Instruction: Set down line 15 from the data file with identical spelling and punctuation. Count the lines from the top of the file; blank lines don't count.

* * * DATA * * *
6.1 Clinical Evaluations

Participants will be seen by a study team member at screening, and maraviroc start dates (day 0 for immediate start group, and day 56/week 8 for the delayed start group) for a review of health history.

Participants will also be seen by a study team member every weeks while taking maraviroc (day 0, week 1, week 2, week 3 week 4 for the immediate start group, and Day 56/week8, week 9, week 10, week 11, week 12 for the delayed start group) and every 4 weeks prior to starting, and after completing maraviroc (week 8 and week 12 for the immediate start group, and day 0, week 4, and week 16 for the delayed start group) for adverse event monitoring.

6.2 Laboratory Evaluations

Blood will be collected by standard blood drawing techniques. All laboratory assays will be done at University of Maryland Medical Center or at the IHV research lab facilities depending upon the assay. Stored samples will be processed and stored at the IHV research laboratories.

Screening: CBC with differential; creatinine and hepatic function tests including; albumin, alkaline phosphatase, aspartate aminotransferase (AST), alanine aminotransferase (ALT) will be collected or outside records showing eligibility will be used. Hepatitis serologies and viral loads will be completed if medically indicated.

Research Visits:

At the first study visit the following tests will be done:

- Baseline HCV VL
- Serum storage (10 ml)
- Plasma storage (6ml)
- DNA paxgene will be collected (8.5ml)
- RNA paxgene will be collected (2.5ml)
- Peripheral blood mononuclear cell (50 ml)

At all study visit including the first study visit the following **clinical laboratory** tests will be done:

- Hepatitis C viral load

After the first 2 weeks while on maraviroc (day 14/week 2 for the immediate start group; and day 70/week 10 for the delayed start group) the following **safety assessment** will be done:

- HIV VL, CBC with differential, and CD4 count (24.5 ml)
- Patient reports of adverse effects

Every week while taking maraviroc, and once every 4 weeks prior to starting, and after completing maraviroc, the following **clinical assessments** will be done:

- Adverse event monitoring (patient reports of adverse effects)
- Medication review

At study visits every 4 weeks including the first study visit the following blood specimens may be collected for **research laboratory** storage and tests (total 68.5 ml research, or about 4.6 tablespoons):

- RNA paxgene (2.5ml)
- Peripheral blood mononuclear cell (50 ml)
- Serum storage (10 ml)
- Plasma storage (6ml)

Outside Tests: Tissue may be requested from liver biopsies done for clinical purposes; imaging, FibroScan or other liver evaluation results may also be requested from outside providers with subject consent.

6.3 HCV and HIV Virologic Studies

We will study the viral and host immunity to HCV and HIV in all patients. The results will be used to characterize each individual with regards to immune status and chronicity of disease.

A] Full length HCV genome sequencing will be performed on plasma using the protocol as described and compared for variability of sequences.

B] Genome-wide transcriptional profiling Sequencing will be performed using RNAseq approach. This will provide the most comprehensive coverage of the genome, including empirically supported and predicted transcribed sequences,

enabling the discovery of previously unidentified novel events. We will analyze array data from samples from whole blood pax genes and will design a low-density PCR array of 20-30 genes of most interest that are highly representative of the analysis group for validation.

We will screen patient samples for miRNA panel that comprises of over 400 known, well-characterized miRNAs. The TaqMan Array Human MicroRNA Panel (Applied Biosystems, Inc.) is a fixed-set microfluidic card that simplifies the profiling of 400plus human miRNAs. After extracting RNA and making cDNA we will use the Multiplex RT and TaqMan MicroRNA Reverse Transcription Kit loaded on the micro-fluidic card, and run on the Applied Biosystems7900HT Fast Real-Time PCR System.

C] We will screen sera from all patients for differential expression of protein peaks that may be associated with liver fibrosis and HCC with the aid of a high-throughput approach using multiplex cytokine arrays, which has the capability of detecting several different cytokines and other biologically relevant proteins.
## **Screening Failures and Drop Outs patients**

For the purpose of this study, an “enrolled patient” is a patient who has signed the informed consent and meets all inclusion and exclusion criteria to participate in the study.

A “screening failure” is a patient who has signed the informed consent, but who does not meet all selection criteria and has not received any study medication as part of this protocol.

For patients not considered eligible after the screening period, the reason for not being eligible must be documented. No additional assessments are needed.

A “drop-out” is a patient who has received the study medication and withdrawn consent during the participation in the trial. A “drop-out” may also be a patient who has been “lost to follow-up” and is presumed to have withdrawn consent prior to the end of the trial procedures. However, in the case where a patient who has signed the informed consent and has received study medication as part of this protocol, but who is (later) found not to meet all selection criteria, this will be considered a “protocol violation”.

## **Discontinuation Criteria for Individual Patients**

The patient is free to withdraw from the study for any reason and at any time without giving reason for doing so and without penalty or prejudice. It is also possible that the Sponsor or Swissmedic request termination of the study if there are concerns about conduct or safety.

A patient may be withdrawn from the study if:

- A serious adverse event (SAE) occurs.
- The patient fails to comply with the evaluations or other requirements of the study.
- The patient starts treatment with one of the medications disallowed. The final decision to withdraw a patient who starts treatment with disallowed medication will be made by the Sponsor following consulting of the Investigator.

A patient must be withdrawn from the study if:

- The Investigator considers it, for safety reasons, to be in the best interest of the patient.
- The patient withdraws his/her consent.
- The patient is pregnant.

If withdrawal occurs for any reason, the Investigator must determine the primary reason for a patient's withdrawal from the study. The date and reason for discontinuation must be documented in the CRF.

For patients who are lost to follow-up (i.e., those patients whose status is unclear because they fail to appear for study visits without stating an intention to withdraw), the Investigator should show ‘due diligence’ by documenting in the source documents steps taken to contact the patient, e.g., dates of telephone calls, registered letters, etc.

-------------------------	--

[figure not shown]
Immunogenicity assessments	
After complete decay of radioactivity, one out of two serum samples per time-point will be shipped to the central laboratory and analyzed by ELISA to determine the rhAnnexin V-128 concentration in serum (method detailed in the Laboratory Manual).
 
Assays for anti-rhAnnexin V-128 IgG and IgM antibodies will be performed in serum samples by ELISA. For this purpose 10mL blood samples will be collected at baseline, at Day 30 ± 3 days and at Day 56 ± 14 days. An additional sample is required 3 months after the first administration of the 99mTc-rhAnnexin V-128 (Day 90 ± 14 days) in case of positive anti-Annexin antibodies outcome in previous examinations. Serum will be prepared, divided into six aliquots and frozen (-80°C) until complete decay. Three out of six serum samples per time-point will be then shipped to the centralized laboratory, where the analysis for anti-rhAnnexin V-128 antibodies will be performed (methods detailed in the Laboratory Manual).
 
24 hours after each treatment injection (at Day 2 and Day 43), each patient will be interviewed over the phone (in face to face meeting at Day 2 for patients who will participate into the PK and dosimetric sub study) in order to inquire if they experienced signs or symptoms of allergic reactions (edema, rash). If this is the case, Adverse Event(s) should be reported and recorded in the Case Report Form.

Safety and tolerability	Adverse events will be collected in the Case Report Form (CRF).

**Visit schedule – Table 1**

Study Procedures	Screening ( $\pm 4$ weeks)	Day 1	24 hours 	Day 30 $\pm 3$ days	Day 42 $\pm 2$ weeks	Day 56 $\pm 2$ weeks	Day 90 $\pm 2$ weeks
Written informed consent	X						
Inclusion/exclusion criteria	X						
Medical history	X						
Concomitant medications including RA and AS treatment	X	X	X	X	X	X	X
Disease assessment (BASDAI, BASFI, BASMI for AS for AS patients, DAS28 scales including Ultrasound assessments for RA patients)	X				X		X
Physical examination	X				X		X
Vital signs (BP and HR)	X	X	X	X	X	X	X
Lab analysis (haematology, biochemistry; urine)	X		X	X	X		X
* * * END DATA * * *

At all study visit including the first study visit the following **clinical laboratory** tests will be done: